Rajasarshapa, Rājasarṣapa, Raja-sarshapa, Rajan-sarshapa: 6 definitions

Introduction

Rajasarshapa means something in Hinduism, Sanskrit. If you want to know the exact meaning, history, etymology or English translation of this term then check out the descriptions on this page. Add your comment or reference to a book if you want to contribute to this summary article.

The Sanskrit term Rājasarṣapa can be transliterated into English as Rajasarsapa or Rajasarshapa, using the IAST transliteration scheme (?).

In Hinduism

Ayurveda (science of life)

[«previous (R) next»] — Rajasarshapa in Ayurveda glossary
Source: Wisdom Library: Āyurveda and botany

Rājasarṣapa (राजसर्षप) is a Sanskrit word referring to Brassica nigra (black mustard), from the Brassicaceae family. Certain plant parts of Rājasarṣapa are eaten as a vegetable (śāka), according to Caraka in his Carakasaṃhitā sūtrasthāna (chapter 27), a classical Ayurvedic work. The plant is therefore part of the Śākavarga group of medicinal plants, referring to the “group of vegetables/pot-herbs”. Caraka defined such groups (vargas) based on the dietic value of the plant.

According to the Rājanighaṇṭu (verse 16.121), the plant Rājasarṣapa has the following synonyms: Kṛṣṇasarṣapa, Kṛṣṇa, Rājakṣavaka, Raji, Rājñī, Kṣava, Kṣutaka, Kṣuta, Kṣutābhijanana, Tīkṣṇaka, Tīkṣṇa, Tīkṣṇaphala, Priyaṅgu, Bhūtanāśana and Tīvra.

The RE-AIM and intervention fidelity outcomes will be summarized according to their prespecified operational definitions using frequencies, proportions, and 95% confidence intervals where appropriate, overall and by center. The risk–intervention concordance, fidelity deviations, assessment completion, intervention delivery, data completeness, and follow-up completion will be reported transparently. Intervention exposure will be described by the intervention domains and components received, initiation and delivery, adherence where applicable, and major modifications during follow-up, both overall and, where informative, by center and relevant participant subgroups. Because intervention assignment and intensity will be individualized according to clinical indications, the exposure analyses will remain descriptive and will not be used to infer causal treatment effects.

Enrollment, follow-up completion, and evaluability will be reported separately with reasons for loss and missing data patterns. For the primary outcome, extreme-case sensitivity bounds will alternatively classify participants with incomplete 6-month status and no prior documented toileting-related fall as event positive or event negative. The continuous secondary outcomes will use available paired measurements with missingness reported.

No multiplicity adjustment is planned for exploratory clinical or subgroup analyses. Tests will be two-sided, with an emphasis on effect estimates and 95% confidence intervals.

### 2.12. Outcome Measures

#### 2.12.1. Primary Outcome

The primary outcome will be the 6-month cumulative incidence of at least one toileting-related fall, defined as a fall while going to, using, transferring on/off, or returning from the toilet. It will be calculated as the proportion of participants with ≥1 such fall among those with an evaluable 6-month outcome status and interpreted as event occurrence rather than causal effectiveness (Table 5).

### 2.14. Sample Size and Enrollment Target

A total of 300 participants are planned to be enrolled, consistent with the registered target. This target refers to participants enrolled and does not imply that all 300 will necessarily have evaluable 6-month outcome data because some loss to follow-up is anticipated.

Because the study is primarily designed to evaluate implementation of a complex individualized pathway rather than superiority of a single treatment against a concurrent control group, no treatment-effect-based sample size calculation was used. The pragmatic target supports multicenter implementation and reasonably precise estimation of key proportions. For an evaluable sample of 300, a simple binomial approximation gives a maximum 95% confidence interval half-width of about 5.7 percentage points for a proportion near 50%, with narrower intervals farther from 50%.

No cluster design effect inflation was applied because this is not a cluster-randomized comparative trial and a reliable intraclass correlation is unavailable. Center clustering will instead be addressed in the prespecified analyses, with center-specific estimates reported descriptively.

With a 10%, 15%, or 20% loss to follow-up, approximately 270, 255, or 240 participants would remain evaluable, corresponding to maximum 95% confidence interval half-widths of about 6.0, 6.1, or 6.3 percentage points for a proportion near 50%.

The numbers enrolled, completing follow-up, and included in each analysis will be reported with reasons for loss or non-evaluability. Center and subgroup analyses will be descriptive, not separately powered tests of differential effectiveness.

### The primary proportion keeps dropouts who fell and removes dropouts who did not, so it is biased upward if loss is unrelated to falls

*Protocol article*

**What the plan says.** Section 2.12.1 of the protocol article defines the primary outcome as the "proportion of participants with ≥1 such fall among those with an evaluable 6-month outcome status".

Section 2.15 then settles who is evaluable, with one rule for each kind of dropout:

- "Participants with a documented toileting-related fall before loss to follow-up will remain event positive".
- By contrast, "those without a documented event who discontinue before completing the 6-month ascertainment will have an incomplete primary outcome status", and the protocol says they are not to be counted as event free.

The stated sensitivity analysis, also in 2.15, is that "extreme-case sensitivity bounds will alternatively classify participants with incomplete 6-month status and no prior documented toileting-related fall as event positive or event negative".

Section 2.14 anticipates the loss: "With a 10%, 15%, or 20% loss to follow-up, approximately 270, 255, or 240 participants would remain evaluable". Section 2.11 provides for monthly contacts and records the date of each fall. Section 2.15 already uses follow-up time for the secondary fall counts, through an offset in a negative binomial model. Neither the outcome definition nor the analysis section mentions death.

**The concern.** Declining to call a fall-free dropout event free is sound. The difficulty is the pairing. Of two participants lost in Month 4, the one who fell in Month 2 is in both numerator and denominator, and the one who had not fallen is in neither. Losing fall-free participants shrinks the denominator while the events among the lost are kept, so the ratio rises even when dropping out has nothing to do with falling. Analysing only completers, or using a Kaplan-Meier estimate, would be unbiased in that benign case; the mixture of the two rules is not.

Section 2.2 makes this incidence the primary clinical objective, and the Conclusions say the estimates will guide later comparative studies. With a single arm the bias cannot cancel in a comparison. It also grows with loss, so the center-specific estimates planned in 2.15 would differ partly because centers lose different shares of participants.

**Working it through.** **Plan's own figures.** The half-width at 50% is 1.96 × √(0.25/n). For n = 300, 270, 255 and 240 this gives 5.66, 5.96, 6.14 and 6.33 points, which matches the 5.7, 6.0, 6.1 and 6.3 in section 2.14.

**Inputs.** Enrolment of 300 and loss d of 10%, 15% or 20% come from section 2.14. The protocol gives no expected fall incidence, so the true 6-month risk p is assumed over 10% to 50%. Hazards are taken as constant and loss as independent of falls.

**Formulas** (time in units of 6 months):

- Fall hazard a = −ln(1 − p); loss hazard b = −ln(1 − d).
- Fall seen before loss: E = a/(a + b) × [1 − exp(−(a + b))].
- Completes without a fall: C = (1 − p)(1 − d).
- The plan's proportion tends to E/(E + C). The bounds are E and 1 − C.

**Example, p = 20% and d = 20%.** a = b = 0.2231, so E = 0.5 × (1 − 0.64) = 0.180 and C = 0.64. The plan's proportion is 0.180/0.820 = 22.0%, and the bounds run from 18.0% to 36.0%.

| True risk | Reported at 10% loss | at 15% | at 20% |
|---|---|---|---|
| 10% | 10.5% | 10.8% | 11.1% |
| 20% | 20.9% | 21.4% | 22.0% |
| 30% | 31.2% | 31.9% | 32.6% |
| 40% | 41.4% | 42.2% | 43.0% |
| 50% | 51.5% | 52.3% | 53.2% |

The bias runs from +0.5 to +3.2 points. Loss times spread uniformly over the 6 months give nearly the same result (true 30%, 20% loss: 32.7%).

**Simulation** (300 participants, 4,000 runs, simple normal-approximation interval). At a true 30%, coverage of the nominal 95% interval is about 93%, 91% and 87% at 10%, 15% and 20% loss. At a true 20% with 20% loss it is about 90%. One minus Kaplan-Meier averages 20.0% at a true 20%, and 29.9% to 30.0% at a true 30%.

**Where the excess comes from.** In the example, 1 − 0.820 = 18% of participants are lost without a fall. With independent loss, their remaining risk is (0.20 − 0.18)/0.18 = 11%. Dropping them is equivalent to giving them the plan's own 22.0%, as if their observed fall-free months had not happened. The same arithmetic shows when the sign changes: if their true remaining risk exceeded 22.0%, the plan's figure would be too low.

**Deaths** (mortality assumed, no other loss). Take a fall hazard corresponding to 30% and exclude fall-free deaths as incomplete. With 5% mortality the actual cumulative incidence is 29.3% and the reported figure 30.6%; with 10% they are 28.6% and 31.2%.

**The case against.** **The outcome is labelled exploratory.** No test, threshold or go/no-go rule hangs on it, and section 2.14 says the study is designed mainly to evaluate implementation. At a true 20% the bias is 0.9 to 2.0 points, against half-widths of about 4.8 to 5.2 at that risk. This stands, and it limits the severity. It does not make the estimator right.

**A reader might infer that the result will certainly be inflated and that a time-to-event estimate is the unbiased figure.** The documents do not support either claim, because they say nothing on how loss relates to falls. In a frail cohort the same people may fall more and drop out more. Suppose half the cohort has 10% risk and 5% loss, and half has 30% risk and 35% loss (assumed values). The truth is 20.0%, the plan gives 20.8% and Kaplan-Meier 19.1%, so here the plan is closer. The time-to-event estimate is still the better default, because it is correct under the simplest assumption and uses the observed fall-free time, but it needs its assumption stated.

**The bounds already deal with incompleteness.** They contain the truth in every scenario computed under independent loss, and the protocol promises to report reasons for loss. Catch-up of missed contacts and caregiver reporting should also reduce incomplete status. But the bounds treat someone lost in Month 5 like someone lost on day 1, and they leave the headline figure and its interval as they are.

Ayurveda book cover
context information

Āyurveda (आयुर्वेद, ayurveda) is a branch of Indian science dealing with medicine, herbalism, taxology, anatomy, surgery, alchemy and related topics. Traditional practice of Āyurveda in ancient India dates back to at least the first millenium BC. Literature is commonly written in Sanskrit using various poetic metres.

Discover the meaning of rajasarshapa or rajasarsapa in the context of Ayurveda from relevant books on Exotic India

Languages of India and abroad

Sanskrit-English dictionary

[«previous (R) next»] — Rajasarshapa in Sanskrit glossary
Source: DDSA: The practical Sanskrit-English dictionary

Rājasarṣapa (राजसर्षप).—black mustard (the seed used as a weight; trasareṇavo'ṣṭau vijñeyā likṣaikā parimāṇataḥ | tā rājasarṣapastisraste trayo gaurasarṣapaḥ || Ms.8.133).

Derivable forms: rājasarṣapaḥ (राजसर्षपः).

Rājasarṣapa is a Sanskrit compound consisting of the terms rājan and sarṣapa (सर्षप).

Source: Cologne Digital Sanskrit Dictionaries: Shabda-Sagara Sanskrit-English Dictionary

Rājasarṣapa (राजसर्षप).—m.

(-paḥ) 1. Mustard, (Sinapis dichotoma, or S. ramosa, Rox.) 2. A mustard seed, as a measure of weight. E. rāja royal, sarṣapa mustard.

Source: Cologne Digital Sanskrit Dictionaries: Benfey Sanskrit-English Dictionary

Rājasarṣapa (राजसर्षप).—m. 1. mustard. 2. a measure of weight, [Mānavadharmaśāstra] 8, 133.

Rājasarṣapa is a Sanskrit compound consisting of the terms rājan and sarṣapa (सर्षप).

Source: Cologne Digital Sanskrit Dictionaries: Cappeller Sanskrit-English Dictionary

Rājasarṣapa (राजसर्षप).—[masculine] black mustard or the seed of it (used as a weight).

Source: Cologne Digital Sanskrit Dictionaries: Monier-Williams Sanskrit-English Dictionary

Rājasarṣapa (राजसर्षप):—[=rāja-sarṣapa] [from rāja > rāj] m. (or f(ā). , [cf. Lexicographers, esp. such as amarasiṃha, halāyudha, hemacandra, etc.]) black mustard, Sinapis Ramosa (the seed used as a weight = 3 Likṣās = 1/3 of a Gaura-sarṣapa), [Manu-smṛti; Yājñavalkya]

context information

Sanskrit, also spelled संस्कृतम् (saṃskṛtam), is an ancient language of India commonly seen as the grandmother of the Indo-European language family. Closely allied with Prakrit and Pali, Sanskrit is more exhaustive in both grammar and terms and has the most extensive collection of literature in the world, greatly surpassing its sister-languages Greek and Latin.

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